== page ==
Didn't work for me. Could be how my wifi network is set up, maybe I have a firewall blocking it... I don't know, and by now I don't really care, I'm ready to assume the Edison is set up all right and the problem is with my wifi network.
Step 8: Instal the Base Shield
The base shield is a board which fits right onto your Edison board and allows you to plug in all the various electronic components, rather than having to solder circuits together. It adds an extra 3/4" in depth, but it enables novices to tackle projects with one layer of intimidation removed, and experts to make quick prototypes before finalizing their projects with more compact and cheaper components.
The base shield is almost hidden in the Grove kit packaging behind a piece of red plastic foam. Pull it out and gently push it down onto the Intel board. Press down evenly with your fingers on the blue plastic. It won't go all the way down. Don't worry about that, it's not supposed to go all the way down.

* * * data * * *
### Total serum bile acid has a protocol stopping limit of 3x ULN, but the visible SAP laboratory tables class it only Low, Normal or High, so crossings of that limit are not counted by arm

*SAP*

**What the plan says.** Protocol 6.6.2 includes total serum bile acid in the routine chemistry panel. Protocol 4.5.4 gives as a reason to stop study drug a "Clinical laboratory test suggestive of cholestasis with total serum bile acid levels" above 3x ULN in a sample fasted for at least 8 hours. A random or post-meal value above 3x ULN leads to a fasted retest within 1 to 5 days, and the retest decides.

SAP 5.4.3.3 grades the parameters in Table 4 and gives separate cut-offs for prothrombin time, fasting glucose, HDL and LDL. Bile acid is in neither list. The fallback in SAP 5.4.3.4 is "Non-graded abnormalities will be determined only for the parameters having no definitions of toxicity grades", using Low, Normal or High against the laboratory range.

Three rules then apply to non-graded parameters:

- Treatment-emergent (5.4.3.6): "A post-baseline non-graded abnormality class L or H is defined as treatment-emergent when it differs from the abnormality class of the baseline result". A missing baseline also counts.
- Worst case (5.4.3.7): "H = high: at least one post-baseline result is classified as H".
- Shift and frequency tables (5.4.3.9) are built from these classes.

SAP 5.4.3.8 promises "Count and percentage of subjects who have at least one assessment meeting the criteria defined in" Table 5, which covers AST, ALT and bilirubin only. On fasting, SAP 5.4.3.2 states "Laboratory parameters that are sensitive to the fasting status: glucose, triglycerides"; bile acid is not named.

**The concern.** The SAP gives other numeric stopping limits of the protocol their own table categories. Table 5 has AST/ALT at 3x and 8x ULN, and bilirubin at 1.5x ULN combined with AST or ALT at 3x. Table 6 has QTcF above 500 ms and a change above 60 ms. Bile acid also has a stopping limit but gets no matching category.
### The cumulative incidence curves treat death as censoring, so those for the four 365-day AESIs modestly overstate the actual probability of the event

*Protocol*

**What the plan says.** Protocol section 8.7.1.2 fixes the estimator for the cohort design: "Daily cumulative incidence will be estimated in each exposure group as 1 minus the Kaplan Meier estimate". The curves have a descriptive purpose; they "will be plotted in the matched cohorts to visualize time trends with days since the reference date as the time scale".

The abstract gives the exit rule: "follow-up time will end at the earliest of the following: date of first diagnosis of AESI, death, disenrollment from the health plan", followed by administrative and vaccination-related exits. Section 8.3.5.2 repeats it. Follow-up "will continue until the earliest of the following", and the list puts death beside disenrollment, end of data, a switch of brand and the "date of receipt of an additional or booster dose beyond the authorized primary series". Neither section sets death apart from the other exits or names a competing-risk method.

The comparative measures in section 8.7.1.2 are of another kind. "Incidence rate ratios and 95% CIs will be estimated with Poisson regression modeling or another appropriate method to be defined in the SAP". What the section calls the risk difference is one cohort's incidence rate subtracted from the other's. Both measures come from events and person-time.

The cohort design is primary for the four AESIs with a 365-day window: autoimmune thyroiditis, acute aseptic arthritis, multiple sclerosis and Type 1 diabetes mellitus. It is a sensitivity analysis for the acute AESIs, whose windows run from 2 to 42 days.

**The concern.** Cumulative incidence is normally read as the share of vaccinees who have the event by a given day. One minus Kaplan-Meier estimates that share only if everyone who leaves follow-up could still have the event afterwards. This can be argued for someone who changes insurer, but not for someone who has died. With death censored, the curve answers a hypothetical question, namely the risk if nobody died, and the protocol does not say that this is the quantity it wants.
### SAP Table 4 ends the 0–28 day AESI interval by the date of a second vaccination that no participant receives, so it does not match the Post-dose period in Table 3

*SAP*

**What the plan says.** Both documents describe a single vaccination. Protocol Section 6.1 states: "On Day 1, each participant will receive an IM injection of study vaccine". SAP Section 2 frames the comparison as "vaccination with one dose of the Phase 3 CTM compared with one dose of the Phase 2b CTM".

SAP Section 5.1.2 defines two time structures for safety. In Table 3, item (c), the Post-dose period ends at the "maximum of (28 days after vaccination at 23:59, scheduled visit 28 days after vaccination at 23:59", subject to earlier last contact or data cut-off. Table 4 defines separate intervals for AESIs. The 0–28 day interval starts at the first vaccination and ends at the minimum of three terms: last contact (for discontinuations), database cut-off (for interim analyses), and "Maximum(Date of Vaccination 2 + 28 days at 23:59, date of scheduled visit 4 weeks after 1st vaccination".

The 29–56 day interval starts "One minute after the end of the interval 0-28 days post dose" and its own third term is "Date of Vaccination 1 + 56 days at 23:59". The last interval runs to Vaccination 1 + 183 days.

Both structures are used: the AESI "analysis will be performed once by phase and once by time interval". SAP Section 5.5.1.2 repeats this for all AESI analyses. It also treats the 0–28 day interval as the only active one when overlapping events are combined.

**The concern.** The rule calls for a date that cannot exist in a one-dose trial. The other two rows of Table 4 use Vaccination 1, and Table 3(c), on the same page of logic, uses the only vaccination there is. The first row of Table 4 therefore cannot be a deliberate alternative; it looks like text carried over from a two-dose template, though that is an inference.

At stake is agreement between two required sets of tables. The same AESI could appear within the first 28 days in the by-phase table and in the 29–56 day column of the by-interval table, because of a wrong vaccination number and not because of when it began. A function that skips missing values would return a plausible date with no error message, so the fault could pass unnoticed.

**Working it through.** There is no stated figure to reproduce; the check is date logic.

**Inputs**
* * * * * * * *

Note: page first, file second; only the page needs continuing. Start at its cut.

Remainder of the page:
Step 9: Test a Simple Circuit
Before embarking on the Big-Project-You've-Been-Dreaming-Of, it's best to try out a simple circuit. You can find some demos for the Grove kit here.
I chose to test the sound sensor.
First I put a one of the LEDs not the LED socket. Two wires come out of the LED, the anode and the cathode. If you look closely at the bottom rim of the plastic of the LED, one side is flattened. The wire on that side is slightly shorter... that's the cathode. The longer wire on the round side is the anode, which needs to be plugged into the socket on the + side (and don't worry if you put it in wrong -- it won't break anything, the light just won't turn on). I then connected the LED socket a digital port on the base shield.
I plugged the sound sensor into one of the analogue ports.
I selected all this code, copied it, and opened the Arduino software. I replaced the code in the default window with the code I'd copied, uploaded it to the Arduino by clicking on the round arrow button.
When I snap my fingers by the sound sensor, the LED lights up!! We're in business....